SSRS Mobile Report Drillthrough

Patrick LeBlanc shows how to drill from a mobile SQL Server Reporting Services report to a paginated report (built on Analysis Services):

17. The report appears but does not execute because the parameters are not set. Why not?

Well, after inspecting the URL (http://localhost/ReportServer/Pages/ReportViewer.aspx?%2fHigher+Education+Solution%2fReports%2fAnnual+Enrollment+Details&DateSchoolYear=2007&Term=Spring), it passed the values as expected. What is the problem? Remember, the parameters are populated from and SSAS model, so that means we need to send the values formatted as such. This format is:


No problem, just build that string as part of the URL. Guess what, that doesn’t work either. What you need to do encode certain characters in the URL. For example, to pass year it needs to look like this [Date].[School Year].&[{{SelectionList.SelectedItem}}].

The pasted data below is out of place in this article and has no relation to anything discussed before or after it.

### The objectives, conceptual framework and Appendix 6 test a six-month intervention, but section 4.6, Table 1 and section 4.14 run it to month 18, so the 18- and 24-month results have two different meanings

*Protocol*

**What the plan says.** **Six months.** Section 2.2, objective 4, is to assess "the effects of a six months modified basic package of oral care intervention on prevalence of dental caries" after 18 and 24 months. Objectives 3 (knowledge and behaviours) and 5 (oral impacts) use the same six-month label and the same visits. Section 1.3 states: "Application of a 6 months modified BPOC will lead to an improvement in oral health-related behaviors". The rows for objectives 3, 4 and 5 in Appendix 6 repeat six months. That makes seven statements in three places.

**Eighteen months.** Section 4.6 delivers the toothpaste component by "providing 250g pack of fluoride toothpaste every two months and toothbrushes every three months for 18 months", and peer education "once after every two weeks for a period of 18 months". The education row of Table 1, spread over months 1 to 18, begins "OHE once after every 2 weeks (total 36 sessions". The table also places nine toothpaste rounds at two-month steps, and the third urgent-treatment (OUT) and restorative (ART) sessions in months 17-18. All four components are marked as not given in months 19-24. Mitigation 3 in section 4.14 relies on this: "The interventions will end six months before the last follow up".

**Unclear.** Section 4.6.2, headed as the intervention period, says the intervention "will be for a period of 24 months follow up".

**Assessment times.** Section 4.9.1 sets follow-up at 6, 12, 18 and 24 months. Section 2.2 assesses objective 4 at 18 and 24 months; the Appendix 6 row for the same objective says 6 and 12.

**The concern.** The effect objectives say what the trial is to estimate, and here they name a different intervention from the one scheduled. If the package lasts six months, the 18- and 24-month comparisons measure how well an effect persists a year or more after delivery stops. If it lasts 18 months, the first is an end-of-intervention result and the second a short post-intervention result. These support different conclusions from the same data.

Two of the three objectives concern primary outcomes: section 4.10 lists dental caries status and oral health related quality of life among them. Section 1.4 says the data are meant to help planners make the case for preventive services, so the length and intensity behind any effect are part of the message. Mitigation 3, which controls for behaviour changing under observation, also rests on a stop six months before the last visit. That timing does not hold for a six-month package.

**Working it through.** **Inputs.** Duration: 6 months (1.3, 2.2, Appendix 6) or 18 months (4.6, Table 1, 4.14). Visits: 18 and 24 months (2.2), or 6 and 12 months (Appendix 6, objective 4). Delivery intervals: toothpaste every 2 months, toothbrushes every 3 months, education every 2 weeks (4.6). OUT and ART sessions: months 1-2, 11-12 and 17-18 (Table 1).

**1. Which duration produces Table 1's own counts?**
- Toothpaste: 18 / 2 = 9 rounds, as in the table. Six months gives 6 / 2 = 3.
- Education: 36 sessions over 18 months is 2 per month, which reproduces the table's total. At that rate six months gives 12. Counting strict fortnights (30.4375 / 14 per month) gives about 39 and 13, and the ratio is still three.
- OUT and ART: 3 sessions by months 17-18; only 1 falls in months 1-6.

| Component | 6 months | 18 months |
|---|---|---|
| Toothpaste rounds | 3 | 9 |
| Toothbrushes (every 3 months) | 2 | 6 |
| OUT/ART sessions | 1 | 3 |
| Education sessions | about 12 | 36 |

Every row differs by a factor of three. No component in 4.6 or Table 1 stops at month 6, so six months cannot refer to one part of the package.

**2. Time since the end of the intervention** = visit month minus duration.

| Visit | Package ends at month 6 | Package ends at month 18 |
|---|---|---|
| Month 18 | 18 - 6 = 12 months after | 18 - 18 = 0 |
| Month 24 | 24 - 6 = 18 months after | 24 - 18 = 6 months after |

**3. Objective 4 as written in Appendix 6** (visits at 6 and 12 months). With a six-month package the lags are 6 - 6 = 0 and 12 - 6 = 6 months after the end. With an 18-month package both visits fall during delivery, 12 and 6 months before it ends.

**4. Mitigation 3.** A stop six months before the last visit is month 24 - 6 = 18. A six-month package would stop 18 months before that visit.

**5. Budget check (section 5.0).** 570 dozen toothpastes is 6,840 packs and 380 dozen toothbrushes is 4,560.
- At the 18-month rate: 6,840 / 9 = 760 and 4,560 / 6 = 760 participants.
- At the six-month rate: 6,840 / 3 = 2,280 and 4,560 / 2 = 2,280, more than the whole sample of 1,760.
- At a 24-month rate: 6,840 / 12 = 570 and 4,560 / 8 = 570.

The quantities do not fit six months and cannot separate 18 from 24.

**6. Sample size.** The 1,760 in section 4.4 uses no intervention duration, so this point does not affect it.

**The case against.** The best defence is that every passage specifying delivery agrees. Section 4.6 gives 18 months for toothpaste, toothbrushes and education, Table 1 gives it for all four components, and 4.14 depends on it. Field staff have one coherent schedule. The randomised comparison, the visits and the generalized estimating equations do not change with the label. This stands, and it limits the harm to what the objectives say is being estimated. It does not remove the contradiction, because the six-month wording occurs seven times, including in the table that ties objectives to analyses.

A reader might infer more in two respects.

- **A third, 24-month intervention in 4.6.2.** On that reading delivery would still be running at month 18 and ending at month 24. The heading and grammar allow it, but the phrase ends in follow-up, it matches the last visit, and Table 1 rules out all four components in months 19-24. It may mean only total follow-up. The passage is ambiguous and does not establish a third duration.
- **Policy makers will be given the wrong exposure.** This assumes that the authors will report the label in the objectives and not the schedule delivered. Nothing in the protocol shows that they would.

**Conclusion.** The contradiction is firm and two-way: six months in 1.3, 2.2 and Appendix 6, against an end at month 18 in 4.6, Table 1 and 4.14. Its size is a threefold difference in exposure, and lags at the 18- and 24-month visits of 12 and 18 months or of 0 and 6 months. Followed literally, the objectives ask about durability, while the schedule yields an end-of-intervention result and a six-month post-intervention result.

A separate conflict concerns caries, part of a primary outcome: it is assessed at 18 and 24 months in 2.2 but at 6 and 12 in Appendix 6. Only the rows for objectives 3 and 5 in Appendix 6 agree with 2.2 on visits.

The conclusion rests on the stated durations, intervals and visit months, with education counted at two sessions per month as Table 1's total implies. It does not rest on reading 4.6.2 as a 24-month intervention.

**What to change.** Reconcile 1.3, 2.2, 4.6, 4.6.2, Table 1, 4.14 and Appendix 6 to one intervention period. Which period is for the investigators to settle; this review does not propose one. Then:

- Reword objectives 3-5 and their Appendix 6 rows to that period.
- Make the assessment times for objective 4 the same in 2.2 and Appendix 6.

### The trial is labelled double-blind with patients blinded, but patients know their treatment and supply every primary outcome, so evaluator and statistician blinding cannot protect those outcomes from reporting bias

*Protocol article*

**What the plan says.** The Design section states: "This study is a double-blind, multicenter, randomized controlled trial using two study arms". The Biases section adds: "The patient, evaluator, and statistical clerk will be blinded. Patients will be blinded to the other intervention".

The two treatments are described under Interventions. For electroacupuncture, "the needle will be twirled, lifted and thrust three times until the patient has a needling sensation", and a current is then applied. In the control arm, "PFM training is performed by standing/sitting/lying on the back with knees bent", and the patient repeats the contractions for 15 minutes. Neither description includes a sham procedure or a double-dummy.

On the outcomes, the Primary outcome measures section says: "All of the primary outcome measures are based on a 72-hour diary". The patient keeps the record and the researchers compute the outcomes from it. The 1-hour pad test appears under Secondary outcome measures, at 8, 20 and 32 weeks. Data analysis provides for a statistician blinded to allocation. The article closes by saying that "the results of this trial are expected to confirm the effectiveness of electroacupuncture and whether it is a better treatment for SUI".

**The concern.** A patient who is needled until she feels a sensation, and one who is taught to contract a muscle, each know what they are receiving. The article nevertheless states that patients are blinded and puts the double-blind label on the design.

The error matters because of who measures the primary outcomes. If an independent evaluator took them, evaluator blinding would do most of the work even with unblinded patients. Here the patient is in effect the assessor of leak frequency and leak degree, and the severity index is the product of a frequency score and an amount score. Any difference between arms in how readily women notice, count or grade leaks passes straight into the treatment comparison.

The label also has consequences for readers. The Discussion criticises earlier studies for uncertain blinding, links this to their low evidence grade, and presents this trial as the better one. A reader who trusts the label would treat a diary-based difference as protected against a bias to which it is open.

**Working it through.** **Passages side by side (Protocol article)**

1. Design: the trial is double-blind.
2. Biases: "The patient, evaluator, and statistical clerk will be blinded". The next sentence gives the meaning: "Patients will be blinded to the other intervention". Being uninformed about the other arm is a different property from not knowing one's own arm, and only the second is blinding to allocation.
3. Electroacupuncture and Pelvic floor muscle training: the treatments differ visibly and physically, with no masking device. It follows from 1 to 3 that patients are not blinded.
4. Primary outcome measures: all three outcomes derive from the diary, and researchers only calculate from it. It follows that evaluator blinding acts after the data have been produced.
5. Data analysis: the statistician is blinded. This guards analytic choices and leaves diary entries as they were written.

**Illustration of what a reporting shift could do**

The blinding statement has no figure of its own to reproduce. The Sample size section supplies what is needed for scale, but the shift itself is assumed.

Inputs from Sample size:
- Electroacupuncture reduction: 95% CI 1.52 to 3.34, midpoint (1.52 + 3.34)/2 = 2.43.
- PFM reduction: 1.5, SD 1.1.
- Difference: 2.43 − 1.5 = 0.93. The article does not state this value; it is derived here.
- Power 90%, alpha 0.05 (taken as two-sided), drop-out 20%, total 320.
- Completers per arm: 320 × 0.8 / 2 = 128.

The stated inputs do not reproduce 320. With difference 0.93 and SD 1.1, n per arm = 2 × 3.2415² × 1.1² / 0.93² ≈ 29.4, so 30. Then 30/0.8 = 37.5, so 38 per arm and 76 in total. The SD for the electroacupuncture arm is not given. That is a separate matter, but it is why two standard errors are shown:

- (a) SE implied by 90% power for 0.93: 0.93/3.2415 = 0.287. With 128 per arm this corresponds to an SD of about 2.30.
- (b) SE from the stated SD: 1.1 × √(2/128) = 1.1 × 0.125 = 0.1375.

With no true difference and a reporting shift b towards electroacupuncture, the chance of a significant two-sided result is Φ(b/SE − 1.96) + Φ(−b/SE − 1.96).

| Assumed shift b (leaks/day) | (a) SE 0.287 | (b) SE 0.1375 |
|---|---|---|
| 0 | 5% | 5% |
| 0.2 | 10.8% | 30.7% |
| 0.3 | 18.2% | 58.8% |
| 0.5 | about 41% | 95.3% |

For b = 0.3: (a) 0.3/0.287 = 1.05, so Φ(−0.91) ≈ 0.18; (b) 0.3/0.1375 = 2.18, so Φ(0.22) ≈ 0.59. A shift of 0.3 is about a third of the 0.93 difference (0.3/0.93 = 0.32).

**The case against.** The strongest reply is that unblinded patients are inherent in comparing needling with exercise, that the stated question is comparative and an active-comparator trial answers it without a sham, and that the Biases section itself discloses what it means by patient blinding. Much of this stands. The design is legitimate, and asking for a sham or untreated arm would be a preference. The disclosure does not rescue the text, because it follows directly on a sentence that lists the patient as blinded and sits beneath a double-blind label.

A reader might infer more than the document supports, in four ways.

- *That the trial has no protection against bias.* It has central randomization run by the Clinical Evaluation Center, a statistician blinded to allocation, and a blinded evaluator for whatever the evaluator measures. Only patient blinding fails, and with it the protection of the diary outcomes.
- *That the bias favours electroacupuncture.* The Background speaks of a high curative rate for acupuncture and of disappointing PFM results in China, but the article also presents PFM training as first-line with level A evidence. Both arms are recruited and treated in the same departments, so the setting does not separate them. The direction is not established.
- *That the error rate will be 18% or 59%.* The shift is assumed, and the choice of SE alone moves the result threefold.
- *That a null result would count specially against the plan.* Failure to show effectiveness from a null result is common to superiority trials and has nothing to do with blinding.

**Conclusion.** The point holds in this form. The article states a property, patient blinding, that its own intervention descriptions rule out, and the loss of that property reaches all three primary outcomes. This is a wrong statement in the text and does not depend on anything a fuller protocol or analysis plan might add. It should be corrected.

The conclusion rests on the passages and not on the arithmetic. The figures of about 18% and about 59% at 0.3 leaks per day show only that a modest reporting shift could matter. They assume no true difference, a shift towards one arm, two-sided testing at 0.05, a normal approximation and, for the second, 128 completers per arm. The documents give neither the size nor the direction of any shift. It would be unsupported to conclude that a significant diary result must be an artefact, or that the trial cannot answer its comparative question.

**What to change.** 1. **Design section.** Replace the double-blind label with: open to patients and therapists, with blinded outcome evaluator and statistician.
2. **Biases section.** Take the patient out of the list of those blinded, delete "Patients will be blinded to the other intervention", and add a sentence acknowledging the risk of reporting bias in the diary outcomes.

Click through for a step-by-step guide.

SSRS: SendGrid Without Encryption

Denny Cherry shows how to configure Reporting Services to use SendGrid (sans encryption) to send e-mails:

We setup our nice new SQL 2016 SSRS servers to authenticate using the new SQL 2016 GUI which just supports it now. One problem with the GUI is that it requires that you use encryption. No big deal, SendGrid supports encrypted SMTP.

The problem with SendGrids encrypted SMTP is that it has a funky certificate chain which isn’t trusted by default. And it’s a convoluted process to get the correct certificate chain installed on a few servers (we have an SSRS farm as there’s thousands of reports being delivered every morning).